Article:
Biology 202
2000 Third Web Report
On Serendip

Reification and Hallucinations

Andrew Jordan

Presumably, as students, we have all experienced the intellectual rush that occurs when we think we have gotten a new insight into something happening in our classes, or in our day to day lives, or in a paper that we are writing etc. The insight could be a connection between two or more conceptualizations, as when we finally understand or grasp some intellectual turn, or between a conceptualization and some sort of sensory input, as in when we see something in a new light, or perhaps any of a number of other things. In all cases though, something clicks into place. A connection which was formerly unclear becomes clear and seems "right". I will call this phenomenon the reification phenomenon, because in some sense what is happening in cases of "things clicking into place" is that a connection or an insight becomes real.

My goal in this paper is to address the issue of reification by asking the question of what might be at play in instances when people become convinced of the reality of sensory intuitions or conceptual connections. In exploring this issue I will be focussing on the phenomenon of hallucination through psychosis and the use of hallucinogenic drugs such as LSD and Psilocybin. As a disclaimer, let me say that little work seems to have been done in what I would call cognitive neurobiology, that is a study which starts with phenomenologically described psychological states (such as my characterization of the reification phenomenon) and then attempts to find biological correlates for those phenomenologically described states. Most neurobiological descriptions begin by looking at a physically or biologically described phenomenon, and then considering possible implications of the physical description for our psychological states. The obvious problem in the kind of discourse that attempts to find physical correlates to phenomenologically/psychologically described states is in deciding which phenomenological accounts to use. An objectively described experience may not be fundamentally different between any two persons experiencing a psychotic, or hallucinatory episode, however, their descriptions and interpretations of those episodes will rely heavily on the linguistic and conceptual tools they presently have at hand to describe the phenomenon. Kant might differently describe a reaction to hallucinogens than John Paul Sartre. The advantage of beginning with biological descriptions is of course that we need not worry about problems of interpretation. However, the disadvantage of merely biological descriptions is that it can be hard to see exactly how a description of neurons and chemicals relates to a cognitive state. The advantage of starting with phenomenological descriptions is that the conclusions can then be immediately relevant to our personal cognitive lives.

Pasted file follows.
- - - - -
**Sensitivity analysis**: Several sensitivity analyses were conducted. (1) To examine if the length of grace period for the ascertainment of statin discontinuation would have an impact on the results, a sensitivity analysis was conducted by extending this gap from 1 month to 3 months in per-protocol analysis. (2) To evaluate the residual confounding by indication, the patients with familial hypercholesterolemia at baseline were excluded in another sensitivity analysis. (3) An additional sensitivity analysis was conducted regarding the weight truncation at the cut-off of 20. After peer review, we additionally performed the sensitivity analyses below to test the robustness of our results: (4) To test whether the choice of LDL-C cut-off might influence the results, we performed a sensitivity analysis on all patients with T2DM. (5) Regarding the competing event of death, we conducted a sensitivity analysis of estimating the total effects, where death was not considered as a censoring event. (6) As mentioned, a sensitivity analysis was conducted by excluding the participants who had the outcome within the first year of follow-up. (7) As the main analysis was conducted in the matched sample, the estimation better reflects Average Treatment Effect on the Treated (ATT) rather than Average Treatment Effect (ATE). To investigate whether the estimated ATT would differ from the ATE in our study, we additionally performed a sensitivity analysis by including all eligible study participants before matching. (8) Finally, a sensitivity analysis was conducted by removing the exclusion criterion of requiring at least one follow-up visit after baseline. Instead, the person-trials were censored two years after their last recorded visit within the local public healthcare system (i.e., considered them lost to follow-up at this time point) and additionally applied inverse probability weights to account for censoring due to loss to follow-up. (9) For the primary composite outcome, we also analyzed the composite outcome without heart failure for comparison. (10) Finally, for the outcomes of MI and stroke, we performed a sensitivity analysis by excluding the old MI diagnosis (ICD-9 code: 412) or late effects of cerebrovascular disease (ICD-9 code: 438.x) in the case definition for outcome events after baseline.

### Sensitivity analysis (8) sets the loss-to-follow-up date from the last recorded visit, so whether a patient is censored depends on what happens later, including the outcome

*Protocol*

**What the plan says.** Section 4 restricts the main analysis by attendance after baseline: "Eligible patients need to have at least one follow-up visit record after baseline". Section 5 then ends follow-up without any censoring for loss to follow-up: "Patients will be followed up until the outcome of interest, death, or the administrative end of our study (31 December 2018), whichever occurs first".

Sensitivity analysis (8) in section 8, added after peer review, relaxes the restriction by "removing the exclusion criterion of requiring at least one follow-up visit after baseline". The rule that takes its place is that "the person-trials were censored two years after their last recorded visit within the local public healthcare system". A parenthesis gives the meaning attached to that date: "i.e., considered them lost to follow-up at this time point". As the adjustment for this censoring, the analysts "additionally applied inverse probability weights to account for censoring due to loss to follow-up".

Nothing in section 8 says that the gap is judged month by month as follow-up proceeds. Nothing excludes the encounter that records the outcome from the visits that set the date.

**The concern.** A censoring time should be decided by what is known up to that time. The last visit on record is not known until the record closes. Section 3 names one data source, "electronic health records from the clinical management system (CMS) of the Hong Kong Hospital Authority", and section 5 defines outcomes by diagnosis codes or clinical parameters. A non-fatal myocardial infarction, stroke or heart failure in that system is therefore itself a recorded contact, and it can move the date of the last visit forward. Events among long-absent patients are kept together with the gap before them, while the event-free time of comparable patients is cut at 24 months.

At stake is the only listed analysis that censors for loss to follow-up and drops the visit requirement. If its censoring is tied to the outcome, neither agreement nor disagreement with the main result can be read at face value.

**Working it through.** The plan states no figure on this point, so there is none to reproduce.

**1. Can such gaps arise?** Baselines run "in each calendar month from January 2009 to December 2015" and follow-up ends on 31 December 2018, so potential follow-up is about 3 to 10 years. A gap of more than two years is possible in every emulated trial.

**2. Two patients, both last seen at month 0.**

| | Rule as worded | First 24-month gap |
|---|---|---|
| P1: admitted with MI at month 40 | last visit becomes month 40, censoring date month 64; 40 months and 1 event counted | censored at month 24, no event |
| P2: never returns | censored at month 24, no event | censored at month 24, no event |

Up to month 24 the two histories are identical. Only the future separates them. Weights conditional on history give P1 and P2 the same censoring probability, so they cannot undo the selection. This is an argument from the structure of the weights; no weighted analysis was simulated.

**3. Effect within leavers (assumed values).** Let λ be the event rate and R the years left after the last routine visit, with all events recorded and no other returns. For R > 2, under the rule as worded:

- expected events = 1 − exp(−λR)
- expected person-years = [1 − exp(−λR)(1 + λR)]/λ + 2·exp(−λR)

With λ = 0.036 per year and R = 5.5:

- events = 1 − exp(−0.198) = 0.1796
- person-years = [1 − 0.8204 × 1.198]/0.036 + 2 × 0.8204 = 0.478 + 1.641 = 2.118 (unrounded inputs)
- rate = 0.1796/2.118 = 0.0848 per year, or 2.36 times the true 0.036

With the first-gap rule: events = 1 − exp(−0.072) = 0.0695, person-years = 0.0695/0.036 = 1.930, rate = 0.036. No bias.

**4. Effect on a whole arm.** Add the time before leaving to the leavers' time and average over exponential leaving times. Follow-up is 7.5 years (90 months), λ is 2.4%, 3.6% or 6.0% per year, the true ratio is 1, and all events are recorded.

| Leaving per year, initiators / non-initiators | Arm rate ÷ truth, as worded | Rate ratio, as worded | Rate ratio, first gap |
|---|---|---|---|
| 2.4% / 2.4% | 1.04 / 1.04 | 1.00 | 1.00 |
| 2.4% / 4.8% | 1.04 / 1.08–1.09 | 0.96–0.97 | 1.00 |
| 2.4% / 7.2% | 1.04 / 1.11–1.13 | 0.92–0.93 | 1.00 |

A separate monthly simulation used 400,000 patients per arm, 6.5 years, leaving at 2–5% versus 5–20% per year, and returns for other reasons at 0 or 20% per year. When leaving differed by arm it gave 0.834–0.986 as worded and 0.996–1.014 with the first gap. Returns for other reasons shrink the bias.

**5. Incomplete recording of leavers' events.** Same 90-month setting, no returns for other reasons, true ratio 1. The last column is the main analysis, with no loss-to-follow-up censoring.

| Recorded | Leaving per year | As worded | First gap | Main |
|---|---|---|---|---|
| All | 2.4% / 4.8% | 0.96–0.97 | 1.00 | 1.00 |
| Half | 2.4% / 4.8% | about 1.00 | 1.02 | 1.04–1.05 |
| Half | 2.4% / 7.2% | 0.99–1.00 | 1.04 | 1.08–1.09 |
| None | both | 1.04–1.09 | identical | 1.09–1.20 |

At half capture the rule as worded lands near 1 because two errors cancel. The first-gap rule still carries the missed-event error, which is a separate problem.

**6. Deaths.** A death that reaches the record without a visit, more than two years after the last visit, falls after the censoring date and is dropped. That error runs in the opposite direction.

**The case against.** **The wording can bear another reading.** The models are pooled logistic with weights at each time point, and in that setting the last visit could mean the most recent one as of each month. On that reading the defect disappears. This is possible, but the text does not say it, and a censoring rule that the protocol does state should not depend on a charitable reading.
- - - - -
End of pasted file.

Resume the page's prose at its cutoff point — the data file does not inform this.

In writing this, I interviewed a handful of people asking them to describe hallucinatory experiences, both drug induced, and due to non-drug induced psychotic episodes. My goal is to work from their phenomenological descriptions toward a better understanding of where we might want to look in a further biological investigation of the reification phenomenon.

Racer X's response concerning an LSD induced experience: "Once, while eating Sunday night dinner with my family, I began to hallucinate that a flame from one of the candles on the dinner table was leaping over my head and igniting the back of my neck. I did not actually see the flame make this unlikely leap, but I somehow sensed and even knew (or thought I knew) that this strange event was occurring. Each time I sensed the flame leap, I would immediately feel a warm, tingling sensation on the back of my neck that I could dispel by turning around or by placing my hand on the warm spot."